PORTLAND — A congressional field hearing in the coming week on a proposal to create a national monument in northern Maine underscores how partisan lines have been drawn as Republican lawmakers try to rein in the expansion of public lands by Democratic President Barack Obama.

Republican Gov. Paul LePage will deliver opening remarks Wednesday, and he’ll be followed by four others who oppose a proposal to donate 87,500 acres of land owned by the co-founder of Burt’s Bees to the federal government. Two slots for supporters have gone unclaimed, meaning there will be no formal support.

Rep. Rob Bishop, chairman of the House Natural Resources Committee, is holding the hearing in East Millinocket at the request of Republican Rep. Bruce Poliquin, who opposes the monument proposal.

David Farmer, spokesman for the foundation that brought forward the proposal, called it “a sham hearing.”

“They’ve stacked the deck here,” Farmer said. “It’s a political show. It’s more about Bruce Poliquin’s re-election and Paul LePage’s ego instead of good public policy.”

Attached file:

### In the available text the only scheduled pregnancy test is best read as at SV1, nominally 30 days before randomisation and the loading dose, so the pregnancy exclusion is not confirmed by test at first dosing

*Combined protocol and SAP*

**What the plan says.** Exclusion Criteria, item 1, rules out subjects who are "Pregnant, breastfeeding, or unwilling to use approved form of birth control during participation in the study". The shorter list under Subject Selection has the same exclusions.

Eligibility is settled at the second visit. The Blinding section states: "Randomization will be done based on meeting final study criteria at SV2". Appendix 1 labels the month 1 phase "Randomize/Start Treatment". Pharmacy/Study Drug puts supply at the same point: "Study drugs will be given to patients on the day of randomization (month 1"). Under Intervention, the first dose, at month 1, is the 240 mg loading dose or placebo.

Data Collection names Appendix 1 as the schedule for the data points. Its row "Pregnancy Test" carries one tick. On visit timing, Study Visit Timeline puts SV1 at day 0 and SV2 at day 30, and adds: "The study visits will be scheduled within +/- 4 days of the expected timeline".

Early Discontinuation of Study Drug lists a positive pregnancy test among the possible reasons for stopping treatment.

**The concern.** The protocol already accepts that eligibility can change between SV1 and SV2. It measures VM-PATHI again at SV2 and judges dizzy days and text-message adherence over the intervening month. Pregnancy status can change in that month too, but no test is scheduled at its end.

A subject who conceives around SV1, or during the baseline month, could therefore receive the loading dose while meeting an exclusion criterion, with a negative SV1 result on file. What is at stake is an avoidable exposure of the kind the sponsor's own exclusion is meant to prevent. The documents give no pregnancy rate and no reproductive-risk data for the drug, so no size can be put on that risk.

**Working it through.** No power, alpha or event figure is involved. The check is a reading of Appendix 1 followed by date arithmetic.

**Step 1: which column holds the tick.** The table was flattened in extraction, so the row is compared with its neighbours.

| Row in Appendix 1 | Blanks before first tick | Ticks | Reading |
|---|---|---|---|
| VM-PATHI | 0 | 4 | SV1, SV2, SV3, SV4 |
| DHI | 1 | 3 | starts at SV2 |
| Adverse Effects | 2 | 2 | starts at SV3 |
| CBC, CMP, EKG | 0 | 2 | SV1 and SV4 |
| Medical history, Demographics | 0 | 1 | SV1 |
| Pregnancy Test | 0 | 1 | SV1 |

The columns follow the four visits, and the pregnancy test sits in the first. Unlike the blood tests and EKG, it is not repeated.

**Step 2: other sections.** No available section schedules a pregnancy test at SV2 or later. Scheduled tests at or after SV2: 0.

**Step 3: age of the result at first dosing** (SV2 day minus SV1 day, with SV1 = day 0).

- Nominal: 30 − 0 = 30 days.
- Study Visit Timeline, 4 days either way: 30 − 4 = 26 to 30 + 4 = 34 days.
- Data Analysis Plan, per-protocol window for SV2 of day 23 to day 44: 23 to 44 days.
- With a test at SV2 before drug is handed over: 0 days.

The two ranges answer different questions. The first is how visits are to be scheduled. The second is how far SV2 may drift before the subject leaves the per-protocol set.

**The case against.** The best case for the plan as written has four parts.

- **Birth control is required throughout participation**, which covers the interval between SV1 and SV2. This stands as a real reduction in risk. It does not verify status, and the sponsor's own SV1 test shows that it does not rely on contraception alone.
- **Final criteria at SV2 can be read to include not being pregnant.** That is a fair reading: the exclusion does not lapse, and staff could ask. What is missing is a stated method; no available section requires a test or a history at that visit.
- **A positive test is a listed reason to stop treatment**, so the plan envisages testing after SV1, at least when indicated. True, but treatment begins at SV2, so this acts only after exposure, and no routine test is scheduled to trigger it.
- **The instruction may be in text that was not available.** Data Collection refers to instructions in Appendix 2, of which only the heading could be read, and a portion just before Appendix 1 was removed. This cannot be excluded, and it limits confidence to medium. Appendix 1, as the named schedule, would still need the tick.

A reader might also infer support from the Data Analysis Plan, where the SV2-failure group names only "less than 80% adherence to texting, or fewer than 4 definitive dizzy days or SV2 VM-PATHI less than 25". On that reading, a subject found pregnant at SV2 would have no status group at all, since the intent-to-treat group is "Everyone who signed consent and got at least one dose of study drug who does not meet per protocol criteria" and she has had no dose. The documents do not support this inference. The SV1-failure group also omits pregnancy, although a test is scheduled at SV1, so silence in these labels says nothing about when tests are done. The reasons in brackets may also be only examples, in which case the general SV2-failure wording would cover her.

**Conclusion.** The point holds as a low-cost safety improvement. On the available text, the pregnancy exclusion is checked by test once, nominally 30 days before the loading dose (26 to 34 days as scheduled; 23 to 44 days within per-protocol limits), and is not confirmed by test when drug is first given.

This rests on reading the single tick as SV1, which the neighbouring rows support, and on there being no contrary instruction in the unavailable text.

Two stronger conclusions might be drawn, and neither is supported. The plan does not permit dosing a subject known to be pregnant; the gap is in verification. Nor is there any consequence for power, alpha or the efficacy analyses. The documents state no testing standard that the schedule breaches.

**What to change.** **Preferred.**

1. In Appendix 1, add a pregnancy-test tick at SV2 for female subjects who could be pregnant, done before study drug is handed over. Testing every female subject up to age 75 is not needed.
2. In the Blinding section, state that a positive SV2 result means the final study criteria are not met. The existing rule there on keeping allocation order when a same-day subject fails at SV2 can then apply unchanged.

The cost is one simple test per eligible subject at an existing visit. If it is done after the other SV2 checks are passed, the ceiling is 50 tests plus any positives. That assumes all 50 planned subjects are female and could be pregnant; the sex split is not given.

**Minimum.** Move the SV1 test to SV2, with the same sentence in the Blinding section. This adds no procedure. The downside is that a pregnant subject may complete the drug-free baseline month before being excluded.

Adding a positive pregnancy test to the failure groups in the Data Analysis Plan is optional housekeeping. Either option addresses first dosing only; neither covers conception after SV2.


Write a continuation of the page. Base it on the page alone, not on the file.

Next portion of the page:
Obama has utilized his power under the 1906 Antiquities Act to create 23 national monuments that have protected 265 million acres of land and water.


And Bishop has been waging war over the issue, accusing the president of being overzealous in his efforts and of failing to get public input.

“The proposed monument designation in Maine’s Katahdin region would be another abuse of the Antiquities Act, exercised unilaterally with complete disregard for local residents, businesses and elected officials,” Bishop, R-Utah, said in a statement.

In Maine, the 87,500 acres east of Baxter State Park is owned by a foundation created by multimillionaire Roxanne Quimby, conservationist and co-founder of the Burt’s Bees line of personal care products.

Her proposal calls for donating the land valued at $60 million and providing a $40 million privately funded endowment for operations and maintenance. Because of congressional opposition, the only way her goal can be achieved is if the land is declared a national monument by Obama.

National Park Service Director Jonathan Jarvis called the land and endowment “unprecedented” and has deemed the land worthy of protection.

But critics fear the national monument designation could stymie industrial development or lead to the taking of land by eminent domain.

Poliquin, who represents Maine’s 2nd Congressional District, and fellow Republican, Sen. Susan Collins, oppose the proposal. Democratic Rep. Chellie Pingree supports it. And independent Sen. Angus King is undecided after backing away from his past opposition.

Poliquin brushed aside criticism that the East Millinocket forum is political.

“I have encouraged all sides of this discussion to be heard and have invited key proponents and opponents to join,” he said.

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